Negative Glassdoor Reviews? 4 Ways to Respond

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negative comments on glassdoorWe’ve been talking a lot about social recruiting and how employers can no longer control how or what employees and customers say about them. Twice this past week both a client and a prospect mentioned how they are up against negative Glassdoor reviews (Glassdoor, the job/career website built around employee-generated content). I’m sure there are many more out there who are up against the same thing, or worse, don’t even know about Glassdoor and other sites where employees can vent.

Glassdoor purports to be a free jobs-and-career community that “offers the world an inside look at jobs and companies.” Its employee-generated content can include anonymous salaries, company reviews, interview questions, and more, which gets posted by employees, job seekers, and occasionally by the companies themselves.  Similar sites include JobVent, Salary.com, PayScale, Telanu. There are definitely more on the horizon.

These types of sties and social networking site have brought to light a problem that didn’t exist years ago: What do you do if current and former employees are venting with negative Glassdoor reviews or similar comments on other public sites? Last week I saw someone I used to work with use a social networking site to slam that business.

How to handle the negative

Be transparent. Don’t rush to share that there might be negative comments on these sites, but if a candidate brings up something that they’ve seen, address it head on. Explain why the comments are there (perhaps there was a merger, always difficult; hyper-growth–growing pains actually do hurt; new ownership or management; economy, probably the number one reason). Human Resources and corporate recruiters need to be up-to-date and prepared to speak honestly and openly.

Remember passive candidates are vetting companies and their employees differently than someone who has been out of work for six months. It’s probably the passive candidates who will bring it up. Be ready.

Recognize the fringe factor. These sites are anonymous, of course, and they often support only a small percentage view and that needs to be considered in context. Keep up what you are doing. A few negative comments will not outweigh and overall positive. If a large majority wave of negative commentary shows up, you probably have a bigger problem that you already know about anyway.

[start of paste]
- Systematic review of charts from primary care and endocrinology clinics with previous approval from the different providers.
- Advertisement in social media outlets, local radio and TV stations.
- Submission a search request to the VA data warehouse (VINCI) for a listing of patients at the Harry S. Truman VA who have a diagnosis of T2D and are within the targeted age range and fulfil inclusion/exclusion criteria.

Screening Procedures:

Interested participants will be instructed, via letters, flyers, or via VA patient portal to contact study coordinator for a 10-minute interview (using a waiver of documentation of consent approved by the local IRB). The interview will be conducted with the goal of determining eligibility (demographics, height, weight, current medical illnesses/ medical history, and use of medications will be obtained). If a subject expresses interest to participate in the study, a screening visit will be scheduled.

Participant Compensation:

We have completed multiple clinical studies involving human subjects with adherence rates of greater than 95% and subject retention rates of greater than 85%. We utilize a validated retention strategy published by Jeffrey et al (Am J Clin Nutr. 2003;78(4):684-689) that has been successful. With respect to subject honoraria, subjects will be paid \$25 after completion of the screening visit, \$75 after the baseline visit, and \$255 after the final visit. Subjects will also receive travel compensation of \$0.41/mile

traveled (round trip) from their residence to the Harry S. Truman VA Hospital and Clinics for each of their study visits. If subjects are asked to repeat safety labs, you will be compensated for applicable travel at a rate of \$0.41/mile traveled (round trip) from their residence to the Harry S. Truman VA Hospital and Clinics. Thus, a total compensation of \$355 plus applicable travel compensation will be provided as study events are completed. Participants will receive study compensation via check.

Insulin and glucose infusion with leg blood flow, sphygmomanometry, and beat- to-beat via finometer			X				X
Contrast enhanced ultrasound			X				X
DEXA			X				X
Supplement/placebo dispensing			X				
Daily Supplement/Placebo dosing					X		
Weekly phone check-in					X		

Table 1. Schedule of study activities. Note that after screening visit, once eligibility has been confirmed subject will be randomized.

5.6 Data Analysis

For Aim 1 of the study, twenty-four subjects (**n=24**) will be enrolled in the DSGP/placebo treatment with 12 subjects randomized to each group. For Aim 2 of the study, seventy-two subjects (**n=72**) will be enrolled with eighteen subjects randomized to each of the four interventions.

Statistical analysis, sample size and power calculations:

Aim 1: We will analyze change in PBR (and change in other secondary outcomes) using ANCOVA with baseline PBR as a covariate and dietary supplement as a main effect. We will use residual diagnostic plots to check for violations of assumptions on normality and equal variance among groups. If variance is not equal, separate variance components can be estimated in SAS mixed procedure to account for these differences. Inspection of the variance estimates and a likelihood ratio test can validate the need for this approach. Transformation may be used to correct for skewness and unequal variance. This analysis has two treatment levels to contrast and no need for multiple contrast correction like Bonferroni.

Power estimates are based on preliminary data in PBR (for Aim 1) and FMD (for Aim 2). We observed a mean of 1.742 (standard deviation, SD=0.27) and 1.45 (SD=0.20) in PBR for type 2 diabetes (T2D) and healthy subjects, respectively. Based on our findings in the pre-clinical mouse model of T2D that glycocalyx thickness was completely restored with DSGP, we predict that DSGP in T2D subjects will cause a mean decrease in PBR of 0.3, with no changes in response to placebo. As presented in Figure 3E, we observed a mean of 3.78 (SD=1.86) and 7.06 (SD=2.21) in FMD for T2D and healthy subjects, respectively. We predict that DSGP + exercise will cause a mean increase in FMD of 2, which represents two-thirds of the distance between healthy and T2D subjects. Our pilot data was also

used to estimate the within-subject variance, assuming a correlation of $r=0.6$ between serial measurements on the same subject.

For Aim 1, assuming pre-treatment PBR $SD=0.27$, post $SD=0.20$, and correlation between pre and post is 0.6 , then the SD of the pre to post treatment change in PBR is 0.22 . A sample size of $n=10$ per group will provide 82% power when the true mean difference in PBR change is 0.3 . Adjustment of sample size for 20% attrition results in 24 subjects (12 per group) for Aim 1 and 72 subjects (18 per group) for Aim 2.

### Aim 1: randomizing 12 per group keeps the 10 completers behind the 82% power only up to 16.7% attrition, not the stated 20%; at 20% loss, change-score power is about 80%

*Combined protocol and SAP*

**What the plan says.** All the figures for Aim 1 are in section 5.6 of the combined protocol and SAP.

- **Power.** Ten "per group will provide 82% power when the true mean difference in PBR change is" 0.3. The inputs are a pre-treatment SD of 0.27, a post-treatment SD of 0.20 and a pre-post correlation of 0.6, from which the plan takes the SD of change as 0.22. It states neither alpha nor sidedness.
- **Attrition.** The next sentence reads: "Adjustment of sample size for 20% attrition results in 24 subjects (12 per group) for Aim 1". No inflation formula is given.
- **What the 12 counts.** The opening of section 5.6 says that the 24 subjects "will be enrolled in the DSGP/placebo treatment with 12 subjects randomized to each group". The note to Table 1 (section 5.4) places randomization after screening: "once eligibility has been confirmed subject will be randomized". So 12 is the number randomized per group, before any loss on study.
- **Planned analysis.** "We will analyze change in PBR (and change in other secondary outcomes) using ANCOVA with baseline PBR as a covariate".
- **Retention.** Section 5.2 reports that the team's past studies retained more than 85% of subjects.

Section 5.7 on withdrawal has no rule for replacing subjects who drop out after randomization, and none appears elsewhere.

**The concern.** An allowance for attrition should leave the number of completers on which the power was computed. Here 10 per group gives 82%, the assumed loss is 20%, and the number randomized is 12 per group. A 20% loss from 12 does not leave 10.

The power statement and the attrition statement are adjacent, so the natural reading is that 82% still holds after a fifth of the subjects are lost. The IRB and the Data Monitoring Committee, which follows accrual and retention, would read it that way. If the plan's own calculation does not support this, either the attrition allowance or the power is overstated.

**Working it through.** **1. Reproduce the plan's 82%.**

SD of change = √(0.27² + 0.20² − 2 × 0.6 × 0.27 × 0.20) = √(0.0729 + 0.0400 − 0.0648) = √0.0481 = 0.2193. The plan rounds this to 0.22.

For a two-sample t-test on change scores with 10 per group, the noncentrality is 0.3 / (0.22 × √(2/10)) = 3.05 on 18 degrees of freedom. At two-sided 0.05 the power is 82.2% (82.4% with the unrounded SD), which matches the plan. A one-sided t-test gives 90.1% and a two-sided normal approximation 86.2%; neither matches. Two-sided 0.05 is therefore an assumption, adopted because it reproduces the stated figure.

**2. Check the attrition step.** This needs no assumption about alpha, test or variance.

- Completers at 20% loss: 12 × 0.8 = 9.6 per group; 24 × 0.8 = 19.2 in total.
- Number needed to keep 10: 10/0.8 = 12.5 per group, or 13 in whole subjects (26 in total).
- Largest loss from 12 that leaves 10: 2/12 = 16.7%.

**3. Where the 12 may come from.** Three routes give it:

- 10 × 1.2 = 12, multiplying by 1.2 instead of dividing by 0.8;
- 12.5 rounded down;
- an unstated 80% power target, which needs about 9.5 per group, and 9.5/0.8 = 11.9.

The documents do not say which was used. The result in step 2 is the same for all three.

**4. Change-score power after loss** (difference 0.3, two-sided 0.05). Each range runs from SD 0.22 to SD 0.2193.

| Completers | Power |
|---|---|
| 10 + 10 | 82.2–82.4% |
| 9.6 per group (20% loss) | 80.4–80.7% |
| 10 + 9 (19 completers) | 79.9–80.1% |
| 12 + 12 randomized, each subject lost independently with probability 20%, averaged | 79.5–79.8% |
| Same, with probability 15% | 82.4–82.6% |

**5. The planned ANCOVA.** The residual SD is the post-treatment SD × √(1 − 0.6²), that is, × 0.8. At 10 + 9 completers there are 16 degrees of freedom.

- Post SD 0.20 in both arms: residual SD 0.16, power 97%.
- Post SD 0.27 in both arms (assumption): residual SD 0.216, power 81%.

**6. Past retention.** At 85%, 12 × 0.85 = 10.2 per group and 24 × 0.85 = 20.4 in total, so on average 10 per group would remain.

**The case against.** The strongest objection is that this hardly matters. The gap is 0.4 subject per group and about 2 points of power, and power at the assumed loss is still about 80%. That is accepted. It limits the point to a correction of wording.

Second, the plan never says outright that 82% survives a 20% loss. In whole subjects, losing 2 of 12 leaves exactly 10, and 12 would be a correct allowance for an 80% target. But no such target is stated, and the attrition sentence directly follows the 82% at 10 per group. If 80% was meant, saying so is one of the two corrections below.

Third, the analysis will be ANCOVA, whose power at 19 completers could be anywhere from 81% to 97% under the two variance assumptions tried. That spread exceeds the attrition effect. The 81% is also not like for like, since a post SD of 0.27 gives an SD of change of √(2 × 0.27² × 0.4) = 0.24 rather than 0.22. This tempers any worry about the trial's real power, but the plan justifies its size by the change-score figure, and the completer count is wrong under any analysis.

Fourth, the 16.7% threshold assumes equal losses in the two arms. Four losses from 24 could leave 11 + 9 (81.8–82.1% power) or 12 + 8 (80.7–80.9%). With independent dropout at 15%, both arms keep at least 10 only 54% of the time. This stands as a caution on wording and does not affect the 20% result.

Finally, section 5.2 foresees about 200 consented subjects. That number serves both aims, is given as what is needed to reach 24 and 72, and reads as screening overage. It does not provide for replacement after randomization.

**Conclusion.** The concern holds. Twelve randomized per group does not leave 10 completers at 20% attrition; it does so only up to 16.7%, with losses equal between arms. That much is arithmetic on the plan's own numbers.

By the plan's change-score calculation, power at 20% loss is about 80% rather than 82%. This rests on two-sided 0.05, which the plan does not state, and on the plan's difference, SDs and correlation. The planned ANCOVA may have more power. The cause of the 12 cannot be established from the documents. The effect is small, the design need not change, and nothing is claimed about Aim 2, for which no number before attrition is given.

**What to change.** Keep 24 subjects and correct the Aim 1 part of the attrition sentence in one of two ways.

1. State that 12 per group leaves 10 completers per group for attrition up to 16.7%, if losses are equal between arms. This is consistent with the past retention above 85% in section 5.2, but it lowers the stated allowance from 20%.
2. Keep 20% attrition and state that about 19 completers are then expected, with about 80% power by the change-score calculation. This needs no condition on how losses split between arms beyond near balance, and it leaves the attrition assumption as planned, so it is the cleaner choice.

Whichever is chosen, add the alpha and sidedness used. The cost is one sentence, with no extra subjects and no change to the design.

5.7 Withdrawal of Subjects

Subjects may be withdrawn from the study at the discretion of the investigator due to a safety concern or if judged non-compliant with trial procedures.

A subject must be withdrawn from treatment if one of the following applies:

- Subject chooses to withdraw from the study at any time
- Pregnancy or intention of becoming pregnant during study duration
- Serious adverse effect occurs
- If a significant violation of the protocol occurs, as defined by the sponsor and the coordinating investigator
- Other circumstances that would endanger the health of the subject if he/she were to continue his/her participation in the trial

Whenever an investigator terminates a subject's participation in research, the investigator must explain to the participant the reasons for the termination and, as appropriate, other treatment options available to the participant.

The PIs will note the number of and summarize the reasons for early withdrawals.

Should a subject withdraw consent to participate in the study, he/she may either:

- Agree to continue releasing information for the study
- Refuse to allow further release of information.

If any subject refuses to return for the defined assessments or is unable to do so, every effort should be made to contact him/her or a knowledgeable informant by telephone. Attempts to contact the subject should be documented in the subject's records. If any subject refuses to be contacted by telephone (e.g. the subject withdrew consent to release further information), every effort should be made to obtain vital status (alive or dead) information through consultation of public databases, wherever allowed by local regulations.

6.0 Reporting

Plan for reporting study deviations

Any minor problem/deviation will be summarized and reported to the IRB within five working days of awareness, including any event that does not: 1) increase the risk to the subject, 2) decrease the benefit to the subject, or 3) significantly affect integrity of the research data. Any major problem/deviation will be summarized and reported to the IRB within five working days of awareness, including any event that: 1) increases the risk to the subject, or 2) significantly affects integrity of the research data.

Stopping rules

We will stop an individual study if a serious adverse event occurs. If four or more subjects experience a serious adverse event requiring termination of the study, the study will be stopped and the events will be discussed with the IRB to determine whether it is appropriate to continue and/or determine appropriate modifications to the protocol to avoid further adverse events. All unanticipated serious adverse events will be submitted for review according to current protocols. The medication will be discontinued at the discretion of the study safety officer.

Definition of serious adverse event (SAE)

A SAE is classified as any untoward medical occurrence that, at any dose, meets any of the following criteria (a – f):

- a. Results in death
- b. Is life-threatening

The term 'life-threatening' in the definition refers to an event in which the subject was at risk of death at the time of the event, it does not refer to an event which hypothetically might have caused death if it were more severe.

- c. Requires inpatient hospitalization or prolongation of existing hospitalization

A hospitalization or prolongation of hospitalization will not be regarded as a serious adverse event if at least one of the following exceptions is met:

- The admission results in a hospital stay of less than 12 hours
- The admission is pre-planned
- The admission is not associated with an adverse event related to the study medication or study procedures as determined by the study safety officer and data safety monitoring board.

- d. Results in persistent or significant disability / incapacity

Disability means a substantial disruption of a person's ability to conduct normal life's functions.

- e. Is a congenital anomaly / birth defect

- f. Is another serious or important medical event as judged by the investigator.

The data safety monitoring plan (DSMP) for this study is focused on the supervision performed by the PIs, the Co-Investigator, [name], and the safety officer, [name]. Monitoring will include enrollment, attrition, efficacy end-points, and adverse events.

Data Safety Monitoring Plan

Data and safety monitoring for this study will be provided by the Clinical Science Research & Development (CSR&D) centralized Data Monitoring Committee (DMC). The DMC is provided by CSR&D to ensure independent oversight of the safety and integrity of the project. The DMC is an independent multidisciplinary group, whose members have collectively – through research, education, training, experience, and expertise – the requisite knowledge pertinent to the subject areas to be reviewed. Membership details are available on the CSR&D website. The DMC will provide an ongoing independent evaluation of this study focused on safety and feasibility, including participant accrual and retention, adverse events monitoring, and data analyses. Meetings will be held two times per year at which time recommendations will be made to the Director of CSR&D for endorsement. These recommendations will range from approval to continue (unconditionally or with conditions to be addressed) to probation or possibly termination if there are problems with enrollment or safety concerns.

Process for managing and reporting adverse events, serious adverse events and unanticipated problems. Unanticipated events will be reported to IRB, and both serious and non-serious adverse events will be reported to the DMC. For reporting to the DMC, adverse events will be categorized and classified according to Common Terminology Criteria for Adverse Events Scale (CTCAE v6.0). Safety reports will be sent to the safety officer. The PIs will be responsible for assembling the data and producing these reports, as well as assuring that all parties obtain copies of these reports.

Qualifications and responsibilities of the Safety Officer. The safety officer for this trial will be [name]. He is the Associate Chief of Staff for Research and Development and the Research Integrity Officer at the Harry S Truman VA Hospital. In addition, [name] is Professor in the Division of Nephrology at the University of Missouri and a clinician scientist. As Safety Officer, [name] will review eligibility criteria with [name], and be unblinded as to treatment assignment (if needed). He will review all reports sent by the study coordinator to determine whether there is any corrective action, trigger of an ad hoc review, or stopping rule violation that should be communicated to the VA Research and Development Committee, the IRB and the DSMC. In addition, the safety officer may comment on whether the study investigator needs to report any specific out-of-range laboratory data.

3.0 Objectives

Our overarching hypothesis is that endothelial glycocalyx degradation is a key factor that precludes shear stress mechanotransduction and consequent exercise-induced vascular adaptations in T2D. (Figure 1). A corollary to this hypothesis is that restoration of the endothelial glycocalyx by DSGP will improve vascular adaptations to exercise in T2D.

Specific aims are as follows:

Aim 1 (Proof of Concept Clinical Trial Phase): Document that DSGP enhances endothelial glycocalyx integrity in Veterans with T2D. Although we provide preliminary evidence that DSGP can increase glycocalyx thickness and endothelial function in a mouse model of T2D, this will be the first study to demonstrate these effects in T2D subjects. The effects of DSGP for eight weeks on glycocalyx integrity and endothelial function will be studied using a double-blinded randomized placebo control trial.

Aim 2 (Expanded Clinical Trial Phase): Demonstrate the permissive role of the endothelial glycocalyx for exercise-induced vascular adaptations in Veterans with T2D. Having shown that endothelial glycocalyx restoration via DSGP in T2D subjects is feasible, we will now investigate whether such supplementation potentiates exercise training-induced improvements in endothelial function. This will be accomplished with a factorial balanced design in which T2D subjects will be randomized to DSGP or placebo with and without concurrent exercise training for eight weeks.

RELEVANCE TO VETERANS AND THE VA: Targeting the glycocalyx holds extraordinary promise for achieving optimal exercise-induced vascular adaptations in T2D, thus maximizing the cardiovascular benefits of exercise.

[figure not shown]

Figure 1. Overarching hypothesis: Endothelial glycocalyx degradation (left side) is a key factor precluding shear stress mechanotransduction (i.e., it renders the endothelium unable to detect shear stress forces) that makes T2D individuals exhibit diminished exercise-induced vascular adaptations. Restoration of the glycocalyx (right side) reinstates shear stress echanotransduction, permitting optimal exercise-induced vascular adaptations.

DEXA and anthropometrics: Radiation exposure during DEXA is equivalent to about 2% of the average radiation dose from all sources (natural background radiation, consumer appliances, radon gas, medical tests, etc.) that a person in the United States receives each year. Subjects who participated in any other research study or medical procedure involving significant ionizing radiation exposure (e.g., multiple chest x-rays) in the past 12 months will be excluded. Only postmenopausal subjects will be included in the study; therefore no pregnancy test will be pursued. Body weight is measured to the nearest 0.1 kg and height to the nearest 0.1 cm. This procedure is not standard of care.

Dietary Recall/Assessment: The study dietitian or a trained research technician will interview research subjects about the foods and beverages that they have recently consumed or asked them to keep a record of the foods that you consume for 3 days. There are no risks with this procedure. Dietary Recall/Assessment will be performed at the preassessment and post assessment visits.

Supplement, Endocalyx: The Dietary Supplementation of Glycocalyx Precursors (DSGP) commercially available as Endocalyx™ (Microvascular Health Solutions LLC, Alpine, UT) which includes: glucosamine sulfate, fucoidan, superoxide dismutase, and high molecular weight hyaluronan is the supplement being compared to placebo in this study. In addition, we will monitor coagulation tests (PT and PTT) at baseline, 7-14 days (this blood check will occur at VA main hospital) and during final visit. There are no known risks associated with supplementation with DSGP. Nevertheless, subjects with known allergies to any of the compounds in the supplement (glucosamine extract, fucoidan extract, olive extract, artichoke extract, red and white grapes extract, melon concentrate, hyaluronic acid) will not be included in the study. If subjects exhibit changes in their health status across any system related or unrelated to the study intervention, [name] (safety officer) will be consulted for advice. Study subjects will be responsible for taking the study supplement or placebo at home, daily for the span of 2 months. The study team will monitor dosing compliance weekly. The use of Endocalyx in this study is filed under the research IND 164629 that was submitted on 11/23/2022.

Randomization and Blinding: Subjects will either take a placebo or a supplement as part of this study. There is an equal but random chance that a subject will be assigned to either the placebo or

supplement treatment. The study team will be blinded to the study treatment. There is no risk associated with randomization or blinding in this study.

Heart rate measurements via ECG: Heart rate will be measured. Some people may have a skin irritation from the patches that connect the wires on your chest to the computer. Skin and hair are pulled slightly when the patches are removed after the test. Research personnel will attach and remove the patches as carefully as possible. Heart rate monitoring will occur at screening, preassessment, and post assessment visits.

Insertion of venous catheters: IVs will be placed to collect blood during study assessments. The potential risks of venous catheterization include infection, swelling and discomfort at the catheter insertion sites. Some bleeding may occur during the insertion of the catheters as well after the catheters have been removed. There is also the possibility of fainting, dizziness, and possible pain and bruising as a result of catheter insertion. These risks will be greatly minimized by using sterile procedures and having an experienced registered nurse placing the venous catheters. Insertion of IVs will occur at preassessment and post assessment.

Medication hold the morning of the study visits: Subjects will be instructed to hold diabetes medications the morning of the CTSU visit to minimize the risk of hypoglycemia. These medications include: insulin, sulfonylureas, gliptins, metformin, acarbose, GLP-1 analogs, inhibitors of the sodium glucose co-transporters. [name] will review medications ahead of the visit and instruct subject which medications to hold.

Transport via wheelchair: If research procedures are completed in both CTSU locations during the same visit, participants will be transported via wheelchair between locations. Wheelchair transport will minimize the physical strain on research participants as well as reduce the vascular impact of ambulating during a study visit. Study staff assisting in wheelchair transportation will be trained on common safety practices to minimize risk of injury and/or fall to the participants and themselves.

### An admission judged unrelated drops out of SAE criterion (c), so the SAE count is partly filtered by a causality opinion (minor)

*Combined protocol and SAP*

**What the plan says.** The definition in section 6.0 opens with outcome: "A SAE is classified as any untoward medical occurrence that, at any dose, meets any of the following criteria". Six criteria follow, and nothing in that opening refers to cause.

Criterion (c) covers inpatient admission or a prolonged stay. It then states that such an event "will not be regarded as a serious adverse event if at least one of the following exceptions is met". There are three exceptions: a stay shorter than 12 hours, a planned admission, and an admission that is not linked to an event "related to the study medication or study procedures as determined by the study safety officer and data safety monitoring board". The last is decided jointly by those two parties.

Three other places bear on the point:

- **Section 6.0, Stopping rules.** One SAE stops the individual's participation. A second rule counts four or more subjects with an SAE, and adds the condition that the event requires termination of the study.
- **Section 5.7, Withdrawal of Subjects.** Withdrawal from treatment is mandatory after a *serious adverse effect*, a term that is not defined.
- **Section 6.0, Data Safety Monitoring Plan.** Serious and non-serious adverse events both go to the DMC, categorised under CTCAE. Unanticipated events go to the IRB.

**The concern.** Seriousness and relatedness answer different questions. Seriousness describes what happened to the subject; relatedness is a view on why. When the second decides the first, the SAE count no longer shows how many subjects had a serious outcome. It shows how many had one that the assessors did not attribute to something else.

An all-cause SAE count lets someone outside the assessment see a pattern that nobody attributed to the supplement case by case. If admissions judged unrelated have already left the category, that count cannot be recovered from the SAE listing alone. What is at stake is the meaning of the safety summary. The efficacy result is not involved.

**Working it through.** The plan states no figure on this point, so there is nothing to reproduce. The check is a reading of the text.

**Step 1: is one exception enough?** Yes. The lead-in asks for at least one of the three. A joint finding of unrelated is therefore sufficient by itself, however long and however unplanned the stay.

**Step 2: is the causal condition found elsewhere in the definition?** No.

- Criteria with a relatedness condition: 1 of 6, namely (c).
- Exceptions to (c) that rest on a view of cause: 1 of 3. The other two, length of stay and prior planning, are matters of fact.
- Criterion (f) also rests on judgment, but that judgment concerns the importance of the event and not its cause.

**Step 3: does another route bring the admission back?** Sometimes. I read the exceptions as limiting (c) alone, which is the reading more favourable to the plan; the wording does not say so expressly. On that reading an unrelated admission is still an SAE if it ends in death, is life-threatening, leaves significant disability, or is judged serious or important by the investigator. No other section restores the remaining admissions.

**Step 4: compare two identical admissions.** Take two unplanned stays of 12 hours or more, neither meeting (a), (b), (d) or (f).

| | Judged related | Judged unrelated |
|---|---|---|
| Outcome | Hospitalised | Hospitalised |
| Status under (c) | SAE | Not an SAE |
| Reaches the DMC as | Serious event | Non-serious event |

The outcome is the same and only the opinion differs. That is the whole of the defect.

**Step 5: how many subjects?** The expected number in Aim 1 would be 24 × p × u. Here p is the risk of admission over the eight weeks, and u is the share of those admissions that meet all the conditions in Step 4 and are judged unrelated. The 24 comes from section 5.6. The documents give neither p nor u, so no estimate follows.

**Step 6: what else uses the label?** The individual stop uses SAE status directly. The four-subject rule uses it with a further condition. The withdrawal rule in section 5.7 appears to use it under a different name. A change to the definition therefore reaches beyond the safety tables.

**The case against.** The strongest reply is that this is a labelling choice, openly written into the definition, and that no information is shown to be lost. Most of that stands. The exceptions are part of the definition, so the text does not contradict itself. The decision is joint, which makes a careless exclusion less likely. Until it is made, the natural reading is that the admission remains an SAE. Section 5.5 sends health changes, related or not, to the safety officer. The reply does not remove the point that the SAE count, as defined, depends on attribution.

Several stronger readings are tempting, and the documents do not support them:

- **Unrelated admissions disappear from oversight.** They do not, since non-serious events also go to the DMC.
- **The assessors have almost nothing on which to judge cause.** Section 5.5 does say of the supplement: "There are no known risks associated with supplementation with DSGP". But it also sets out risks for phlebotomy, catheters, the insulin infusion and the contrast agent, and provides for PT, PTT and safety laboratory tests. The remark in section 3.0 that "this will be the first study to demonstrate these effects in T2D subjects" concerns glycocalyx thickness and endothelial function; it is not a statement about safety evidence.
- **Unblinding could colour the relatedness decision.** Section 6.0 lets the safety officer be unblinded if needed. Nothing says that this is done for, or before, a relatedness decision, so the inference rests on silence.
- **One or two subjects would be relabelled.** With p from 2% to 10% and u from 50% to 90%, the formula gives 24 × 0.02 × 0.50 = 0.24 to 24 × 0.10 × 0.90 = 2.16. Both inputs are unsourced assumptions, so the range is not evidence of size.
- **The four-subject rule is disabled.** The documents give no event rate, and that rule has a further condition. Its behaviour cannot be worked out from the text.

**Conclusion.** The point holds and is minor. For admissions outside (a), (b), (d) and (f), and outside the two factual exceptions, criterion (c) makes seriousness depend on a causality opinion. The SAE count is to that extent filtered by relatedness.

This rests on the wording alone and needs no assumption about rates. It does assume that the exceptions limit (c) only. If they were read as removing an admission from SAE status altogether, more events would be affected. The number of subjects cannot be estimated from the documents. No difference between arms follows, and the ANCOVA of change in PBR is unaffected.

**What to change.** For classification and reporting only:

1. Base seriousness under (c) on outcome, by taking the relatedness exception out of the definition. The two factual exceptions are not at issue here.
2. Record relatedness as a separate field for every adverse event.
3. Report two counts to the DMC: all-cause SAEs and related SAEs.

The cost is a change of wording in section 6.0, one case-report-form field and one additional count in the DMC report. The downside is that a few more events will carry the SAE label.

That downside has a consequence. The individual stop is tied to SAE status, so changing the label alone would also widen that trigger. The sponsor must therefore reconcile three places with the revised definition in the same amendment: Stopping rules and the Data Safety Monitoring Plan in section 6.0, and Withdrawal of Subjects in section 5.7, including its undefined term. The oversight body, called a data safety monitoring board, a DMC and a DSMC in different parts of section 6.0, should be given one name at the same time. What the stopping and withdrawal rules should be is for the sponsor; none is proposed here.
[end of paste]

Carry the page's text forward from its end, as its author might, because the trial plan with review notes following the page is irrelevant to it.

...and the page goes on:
Build out your employment brand. The message you create for recruiting is as important as your marketing brand. I will even make the argument they are one in the same.

  • Take some time, be honest, define your culture and share your findings with your employees. Turn your employees into brand ambassadors, not cheerleaders but honest ambassadors.
  • Choose an employment brand champion to lead this initiative and make sure they work with marketing and human resources.
  • Tap into your networks and let them know who you are as a person and organization.
  • Ask for recommendations on your LinkedIn Company Page and individual Profiles, endorsements on individual Profiles, reviews on Google+, etc.

Build up what you can control and manage your organization’s online presence.

  • Determine the sites that are the most influential to potential candidates and customers.
    • If you are in the B2B space, LinkedIn is going to be a key component to managing your employee brand, employees and messaging.
    • LinkedIn is considered the most credible social media source and therefore needs to be the hub of social strategy.
    • Engage your employees, especially on LinkedIn. Remember everything in LinkedIn begins with an individual.
    • If negative comments on Glassdoor are your nemesis, make sure you have an employer profile (it’s free). Glassdoor employer profile
  • Create a realistic, authentic plan and build those sites up with all the good work, initiatives, and employees. Weave in the press releases, new hires, awards, community wins and celebrate them. If there are clear issues and the business is not doing well don’t invent things, share what you have (this is why content is so important).

You need to be aware, prepared and realistic about the comments and how long it may take to lessen their impact. Get moving in the right direction with a plan and the right people to bring it to fruition. LinkedIn’s Employment Branding Playbook is a great place to begin. Need more insight? Let us know. 

 

Our blog posts, tips, and suggestions are accurate at the time of publication. 

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